Julia Stephenson: Green Goddess
Thursday 19 October 2006
I am made envious by recent pictures of David Cameron's partially dismantled house, which is being greened up. He and I share the same architect - a tenuous link with the bastions of power which once gave me a frisson of excitement. But not any more. I see Cameron speeding ahead in his eco-building improvements while I lag behind waiting for the shared party wall agreements I must have before we can start work.
Of course, there are more effective eco-improvements to be done than all the flash stuff such as wind turbines and solar panels. It's important to remember that insulation, installing a water meter (a great incentive to cut down on water usage), switching off lights and transferring to an energy supplier that sources its energy from renewable sources (for example www.ecotricity.com) is just as important.
There is a danger that people start thinking that being green is an expensive add-on rather than an unglamorous but essential reduction of what we consume.
Anyway, people say I should be in no great rush to get the builders in but the trouble is, I already have.
My squeeze, who is doing the renovations, is already fairly much in situ, and leaving a trail of beer bottles, ravaged tabloids, packets of crisps, grubby cups half full of old tea, fantasy football leaflets and piles of old coupons of which when you collect 10 you get some boring David Attenborough DVDs. (I know these will never be sent off but I am forbidden from throwing them away.)
He hoped we could start in the summer but at this rate it will be winter before we begin. Thank goodness he is hardy - funds won't stretch to any kind of tarpaulin, or "tin hat", as it is called in building jargon, so he'll have to make do with a woolly hat covered in clingfilm.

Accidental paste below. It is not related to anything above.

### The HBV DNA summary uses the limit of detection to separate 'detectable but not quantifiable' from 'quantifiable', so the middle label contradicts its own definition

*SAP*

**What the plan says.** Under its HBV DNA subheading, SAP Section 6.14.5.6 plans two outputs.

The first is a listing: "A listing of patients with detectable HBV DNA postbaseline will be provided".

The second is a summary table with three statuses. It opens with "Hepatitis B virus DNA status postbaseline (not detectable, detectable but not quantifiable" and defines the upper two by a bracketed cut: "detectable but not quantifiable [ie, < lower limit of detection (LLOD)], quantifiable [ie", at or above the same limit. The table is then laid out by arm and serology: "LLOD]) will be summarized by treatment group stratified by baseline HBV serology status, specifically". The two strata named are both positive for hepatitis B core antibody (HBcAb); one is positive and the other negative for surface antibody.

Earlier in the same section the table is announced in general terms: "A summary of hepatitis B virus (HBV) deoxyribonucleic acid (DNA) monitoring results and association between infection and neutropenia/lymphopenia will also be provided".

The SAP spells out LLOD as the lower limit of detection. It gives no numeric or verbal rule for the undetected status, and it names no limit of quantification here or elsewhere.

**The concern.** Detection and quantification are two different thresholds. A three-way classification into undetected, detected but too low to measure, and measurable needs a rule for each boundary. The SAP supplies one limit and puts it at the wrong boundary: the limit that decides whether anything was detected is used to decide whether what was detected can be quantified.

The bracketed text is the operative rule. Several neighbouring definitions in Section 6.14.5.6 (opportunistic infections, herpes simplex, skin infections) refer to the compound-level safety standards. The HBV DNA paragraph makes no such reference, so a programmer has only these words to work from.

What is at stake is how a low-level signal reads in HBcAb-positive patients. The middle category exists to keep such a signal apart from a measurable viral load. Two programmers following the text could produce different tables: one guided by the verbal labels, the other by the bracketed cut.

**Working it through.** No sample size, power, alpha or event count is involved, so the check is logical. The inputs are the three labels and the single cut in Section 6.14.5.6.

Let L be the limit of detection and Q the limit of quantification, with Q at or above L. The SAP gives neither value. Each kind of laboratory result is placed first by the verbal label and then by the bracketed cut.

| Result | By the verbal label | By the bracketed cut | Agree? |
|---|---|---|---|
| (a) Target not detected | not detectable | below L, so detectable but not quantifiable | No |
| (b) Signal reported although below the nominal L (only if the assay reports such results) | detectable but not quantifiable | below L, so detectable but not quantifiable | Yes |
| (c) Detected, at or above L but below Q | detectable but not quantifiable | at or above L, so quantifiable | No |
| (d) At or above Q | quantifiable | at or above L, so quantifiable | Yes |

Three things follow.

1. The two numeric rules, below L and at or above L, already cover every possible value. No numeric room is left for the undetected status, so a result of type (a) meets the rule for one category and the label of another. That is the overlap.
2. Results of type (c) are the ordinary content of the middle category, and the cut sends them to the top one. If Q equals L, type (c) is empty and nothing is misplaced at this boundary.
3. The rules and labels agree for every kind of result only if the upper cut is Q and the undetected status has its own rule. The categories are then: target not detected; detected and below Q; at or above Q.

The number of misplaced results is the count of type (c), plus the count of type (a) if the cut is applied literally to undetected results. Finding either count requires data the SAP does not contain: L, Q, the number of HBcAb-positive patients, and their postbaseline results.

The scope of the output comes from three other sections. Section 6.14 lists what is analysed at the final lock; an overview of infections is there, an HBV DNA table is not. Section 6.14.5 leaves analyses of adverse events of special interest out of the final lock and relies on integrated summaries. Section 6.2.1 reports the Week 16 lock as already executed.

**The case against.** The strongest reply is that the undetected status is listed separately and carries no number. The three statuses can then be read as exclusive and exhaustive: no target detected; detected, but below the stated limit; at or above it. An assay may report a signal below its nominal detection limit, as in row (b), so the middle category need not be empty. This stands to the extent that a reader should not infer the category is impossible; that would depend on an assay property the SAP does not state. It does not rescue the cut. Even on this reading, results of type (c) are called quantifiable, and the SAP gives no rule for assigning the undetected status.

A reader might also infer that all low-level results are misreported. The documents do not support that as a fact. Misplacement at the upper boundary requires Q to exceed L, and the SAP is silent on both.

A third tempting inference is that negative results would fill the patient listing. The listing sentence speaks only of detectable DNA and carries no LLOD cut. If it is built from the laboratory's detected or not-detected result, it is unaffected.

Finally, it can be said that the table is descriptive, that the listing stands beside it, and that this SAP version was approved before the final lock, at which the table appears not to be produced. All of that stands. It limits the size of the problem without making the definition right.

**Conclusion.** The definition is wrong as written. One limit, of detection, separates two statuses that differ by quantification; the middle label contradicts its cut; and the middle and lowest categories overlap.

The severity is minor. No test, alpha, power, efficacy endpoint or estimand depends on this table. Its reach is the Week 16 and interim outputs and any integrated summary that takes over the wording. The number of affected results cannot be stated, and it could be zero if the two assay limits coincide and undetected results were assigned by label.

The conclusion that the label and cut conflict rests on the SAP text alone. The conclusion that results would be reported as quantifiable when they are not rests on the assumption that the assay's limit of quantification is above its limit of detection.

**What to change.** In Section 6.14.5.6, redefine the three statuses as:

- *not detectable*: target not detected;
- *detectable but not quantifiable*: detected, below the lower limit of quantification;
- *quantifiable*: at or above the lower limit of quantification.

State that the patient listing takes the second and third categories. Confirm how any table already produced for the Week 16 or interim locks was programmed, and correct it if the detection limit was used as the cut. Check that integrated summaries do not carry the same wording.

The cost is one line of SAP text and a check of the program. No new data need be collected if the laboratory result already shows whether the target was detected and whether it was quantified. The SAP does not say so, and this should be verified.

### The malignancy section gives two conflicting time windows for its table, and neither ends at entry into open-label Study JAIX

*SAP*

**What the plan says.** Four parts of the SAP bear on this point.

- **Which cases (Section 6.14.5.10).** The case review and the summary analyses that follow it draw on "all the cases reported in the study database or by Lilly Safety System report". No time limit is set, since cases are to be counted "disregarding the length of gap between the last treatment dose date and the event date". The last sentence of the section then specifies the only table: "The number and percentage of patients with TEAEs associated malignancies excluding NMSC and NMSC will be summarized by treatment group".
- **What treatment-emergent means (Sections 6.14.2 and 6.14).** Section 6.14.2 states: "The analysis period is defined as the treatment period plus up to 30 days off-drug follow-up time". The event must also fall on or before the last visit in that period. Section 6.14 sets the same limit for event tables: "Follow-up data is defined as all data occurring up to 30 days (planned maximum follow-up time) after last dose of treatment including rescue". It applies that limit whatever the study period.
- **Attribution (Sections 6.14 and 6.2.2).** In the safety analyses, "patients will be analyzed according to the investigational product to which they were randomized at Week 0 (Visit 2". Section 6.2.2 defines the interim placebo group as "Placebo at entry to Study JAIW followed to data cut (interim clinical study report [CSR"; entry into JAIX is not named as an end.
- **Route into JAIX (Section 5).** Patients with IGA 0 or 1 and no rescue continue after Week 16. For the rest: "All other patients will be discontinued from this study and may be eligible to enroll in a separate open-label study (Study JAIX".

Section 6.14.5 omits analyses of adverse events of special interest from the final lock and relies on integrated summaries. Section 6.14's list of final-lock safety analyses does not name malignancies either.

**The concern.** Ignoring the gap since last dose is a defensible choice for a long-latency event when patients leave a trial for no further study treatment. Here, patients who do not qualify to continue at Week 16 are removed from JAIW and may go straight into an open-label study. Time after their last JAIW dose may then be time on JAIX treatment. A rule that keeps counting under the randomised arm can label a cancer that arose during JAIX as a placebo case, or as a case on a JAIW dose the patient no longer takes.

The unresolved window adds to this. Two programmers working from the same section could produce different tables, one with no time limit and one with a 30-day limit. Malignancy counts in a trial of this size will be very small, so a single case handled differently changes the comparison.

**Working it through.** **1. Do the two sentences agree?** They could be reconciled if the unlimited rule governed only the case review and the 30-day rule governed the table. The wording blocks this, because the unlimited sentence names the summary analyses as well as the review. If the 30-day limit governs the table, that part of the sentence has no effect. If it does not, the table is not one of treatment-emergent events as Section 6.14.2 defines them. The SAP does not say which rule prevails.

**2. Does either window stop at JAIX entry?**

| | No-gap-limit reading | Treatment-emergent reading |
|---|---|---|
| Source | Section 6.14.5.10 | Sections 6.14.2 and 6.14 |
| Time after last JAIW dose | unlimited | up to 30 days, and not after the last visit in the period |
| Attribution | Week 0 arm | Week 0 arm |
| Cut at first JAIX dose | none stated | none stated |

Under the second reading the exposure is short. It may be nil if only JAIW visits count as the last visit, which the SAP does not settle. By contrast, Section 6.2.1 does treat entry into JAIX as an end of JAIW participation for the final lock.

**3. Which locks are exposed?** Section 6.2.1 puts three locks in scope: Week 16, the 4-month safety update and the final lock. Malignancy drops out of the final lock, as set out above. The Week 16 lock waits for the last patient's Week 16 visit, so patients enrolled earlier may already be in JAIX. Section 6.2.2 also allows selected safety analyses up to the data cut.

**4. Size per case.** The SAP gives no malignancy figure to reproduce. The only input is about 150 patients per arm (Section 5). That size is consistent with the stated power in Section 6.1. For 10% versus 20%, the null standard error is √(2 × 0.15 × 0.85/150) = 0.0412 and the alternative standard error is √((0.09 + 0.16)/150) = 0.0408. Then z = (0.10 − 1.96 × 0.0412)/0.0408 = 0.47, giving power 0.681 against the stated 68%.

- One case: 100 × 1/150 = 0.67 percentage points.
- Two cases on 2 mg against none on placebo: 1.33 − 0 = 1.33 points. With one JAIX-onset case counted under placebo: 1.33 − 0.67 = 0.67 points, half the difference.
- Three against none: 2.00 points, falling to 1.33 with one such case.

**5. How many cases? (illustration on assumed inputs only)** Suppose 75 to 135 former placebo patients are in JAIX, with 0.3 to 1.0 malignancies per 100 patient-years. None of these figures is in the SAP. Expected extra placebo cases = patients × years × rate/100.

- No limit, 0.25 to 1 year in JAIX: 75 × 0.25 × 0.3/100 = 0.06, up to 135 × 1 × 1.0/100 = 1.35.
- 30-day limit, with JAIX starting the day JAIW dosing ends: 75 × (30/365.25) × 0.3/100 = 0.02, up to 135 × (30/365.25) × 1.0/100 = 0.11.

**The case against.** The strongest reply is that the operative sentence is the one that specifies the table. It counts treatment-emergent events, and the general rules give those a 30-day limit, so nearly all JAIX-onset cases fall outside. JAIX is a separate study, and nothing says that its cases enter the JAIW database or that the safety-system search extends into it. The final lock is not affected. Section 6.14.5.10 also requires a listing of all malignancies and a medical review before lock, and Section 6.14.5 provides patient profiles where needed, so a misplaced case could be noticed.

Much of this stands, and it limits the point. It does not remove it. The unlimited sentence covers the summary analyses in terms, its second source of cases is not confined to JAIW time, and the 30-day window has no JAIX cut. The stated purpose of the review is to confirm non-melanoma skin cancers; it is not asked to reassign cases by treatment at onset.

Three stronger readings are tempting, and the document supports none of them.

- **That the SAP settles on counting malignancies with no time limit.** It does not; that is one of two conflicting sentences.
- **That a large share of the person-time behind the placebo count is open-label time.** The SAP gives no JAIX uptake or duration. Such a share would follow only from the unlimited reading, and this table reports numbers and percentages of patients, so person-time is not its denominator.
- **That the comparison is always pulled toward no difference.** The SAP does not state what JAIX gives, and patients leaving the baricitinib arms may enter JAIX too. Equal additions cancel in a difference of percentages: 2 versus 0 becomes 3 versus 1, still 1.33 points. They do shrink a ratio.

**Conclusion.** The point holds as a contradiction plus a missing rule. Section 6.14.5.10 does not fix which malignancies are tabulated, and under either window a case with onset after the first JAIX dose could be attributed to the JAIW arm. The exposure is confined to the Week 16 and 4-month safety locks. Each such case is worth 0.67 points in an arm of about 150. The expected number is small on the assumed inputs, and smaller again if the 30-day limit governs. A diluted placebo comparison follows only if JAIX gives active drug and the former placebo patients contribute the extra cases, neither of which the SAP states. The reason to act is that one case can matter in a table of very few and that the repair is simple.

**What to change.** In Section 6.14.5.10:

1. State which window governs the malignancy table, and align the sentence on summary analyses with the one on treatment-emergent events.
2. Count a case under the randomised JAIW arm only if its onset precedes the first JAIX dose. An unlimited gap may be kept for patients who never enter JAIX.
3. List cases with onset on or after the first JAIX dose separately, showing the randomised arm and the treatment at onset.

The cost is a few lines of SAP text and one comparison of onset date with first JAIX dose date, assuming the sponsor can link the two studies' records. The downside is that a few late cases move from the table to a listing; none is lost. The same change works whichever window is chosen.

As I may not live to see a return from my eco-improvements (an optimistic five years but I'll be gone long before that if I keep having this sort of aggro), I'm thinking of becoming a wind guerrilla and just bunging a wind turbine up anyway. I mean, who would notice?
Domestic wind turbines are smaller than the average satellite dish and are so beautifully designed these days that they're barely noticeable. They are very quiet, too, making far less sound than the average snoring man-squeeze.
According to eco-architect and wind guerrilla Bill Dunstone, who has done just that, they are no harder to assemble than an IKEA table.
I don't know anyone who has actually managed to assemble anything from IKEA but my squeeze reckons he's up for the challenge.
But if you're shopping in the Peter Jones haberdashery department and you see a turbine precariously dangling off the next door roof and a woman being dragged into a Black Maria in handcuffs, you'll know I've been shopped.
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